Is it time to talk about coronavirus?

DaveF

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...Why is there even an assumption that we would somehow get immunity. While it is hopeful that we might, is there any evidence showing that people who've recovered are now immune?
A little bit.
https://arstechnica.com/science/202...e-ars-technica-guide-to-the-coronavirus/2/#h6
While the question of immunity remains an open one, some new data suggests that people do develop immunity. A non-peer-reviewed, unpublished study involving four rhesus macaquesfound that after an initial infection with SARS-CoV-2, the monkey developed an adapted, strong immune responses to the virus. After researchers attempted to re-infect two of the monkeys, neither developed disease.
 

Malcolm R

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My local grocery store just sent out an email to its customers that one of their employees tested positive for Covid-19.
We had that here about 10 days ago (rumored to be one of the managers). They closed the store for the remainder of the day, did a "deep cleaning," and were open again at the regular time the next morning.
 

Walter Kittel

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I saw that comparison, and it still is the stupidest thing I've read (ok, not the stupidest), Yes, we should act like we have it, so we don't possibly infect others.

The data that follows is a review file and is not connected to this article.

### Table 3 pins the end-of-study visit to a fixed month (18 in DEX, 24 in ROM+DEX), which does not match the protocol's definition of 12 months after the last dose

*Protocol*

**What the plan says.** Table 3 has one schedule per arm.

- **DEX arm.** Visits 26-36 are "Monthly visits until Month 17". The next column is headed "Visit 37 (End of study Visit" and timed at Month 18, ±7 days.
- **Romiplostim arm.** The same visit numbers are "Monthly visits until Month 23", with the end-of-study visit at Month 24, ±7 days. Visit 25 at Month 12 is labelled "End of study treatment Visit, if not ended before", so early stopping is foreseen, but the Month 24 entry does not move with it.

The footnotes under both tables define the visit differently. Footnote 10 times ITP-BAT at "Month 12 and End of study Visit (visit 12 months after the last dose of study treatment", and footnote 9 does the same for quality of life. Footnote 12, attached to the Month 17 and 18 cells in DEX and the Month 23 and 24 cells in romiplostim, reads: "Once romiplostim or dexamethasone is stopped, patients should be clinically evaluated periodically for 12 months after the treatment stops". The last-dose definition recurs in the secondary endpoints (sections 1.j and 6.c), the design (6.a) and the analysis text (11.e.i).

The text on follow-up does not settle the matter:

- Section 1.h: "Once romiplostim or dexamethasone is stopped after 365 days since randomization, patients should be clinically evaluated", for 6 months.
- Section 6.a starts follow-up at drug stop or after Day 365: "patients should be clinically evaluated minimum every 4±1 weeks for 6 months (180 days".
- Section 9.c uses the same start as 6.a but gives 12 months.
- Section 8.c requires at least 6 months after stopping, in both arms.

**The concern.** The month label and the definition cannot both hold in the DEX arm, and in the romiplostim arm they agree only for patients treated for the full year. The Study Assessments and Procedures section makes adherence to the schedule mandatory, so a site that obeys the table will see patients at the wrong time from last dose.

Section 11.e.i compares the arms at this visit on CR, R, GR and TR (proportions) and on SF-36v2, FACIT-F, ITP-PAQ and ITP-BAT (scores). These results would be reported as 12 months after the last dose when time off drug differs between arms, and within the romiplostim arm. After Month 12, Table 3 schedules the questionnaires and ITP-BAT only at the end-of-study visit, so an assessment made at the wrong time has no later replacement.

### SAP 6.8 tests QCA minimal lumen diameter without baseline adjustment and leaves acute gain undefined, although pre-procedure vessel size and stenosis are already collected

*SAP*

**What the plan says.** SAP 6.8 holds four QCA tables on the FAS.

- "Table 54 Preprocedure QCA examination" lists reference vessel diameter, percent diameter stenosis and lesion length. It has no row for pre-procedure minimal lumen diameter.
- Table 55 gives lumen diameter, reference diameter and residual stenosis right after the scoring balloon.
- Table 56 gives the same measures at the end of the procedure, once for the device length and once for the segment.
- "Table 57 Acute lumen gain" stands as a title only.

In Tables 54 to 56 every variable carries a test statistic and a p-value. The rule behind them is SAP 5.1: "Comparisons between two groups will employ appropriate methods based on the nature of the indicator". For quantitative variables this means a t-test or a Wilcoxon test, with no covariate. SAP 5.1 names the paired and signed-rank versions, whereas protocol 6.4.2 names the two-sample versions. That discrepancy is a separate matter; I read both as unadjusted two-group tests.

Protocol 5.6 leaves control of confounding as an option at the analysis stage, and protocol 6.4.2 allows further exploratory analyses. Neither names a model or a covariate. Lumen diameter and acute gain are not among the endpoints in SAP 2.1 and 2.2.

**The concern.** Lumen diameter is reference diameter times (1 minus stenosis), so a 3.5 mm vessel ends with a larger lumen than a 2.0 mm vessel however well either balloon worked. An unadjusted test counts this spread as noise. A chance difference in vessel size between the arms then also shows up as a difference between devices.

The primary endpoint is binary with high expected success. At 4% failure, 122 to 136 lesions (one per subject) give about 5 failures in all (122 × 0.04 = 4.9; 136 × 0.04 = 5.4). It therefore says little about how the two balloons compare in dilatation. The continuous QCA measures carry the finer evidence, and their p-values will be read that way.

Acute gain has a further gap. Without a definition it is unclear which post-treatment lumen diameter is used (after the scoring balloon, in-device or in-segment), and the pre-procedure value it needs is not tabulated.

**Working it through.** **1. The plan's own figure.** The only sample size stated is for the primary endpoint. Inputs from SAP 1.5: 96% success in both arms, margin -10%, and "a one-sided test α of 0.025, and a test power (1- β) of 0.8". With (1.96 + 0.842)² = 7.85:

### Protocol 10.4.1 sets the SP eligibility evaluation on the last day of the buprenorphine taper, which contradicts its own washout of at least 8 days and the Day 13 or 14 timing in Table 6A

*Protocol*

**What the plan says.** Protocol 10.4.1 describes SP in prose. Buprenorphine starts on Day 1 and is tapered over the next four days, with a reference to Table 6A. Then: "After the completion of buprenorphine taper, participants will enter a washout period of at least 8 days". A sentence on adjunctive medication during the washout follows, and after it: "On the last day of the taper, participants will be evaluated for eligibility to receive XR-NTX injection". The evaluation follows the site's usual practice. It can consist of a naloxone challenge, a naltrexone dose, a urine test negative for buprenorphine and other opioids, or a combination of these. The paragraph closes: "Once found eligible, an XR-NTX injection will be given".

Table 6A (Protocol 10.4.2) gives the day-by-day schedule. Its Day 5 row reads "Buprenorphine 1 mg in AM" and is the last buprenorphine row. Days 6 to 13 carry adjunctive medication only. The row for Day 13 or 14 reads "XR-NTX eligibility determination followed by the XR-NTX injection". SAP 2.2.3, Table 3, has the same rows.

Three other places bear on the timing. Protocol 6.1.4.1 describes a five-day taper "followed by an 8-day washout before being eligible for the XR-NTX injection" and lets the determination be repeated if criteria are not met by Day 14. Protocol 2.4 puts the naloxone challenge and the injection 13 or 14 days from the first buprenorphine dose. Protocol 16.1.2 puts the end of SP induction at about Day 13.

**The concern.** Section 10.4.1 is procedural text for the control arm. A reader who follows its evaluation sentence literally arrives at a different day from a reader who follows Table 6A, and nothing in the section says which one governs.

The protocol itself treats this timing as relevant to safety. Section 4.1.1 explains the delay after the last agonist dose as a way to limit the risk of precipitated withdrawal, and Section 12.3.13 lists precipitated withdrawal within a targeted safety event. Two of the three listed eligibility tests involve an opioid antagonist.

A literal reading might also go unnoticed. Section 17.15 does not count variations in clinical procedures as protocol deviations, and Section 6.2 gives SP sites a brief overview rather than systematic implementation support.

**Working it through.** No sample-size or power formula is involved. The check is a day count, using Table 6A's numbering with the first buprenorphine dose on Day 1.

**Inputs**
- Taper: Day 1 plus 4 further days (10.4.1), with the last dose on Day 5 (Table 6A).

BUT WHY should we act like we don't have it. Why is there even an assumption that we would somehow get immunity. While it is hopeful that we might, is there any evidence showing that people who've recovered are now immune?
Not speaking for Adam, but the main reason to act like we don't have it is to remain vigilant so we do not acquire it. (I agree that more testing / research needs to be conducted to determine post-infection immunity responses.)

It is all well and good to say that we need to protect other folks (which we absolutely should do), but self interest is a powerful motivator and assuming that you haven't become infected is a pretty good reason to maintain social distancing and other protective measures. The other side of the coin being that if you think you are in a post-infection stage, you might be a bit more lax; so best to assume you haven't been exposed.

- Walter.
 

Richard V

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I saw that comparison, and it still is the stupidest thing I've read (ok, not the stupidest), Yes, we should act like we have it, so we don't possibly infect others.

BUT WHY should we act like we don't have it. Why is there even an assumption that we would somehow get immunity. While it is hopeful that we might, is there any evidence showing that people who've recovered are now immune?
I think you miss the point on "act like we don't have it". That does not mean that you should feel you're immune or exempt from precautions. Quite the contrary, it means act is if you are VULNERABLE, that you don't have it yet, but are at risk to get it.
 

DaveF

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I was asked by PM about how why I summed the sub-percentages to get a total percentage as in this chart: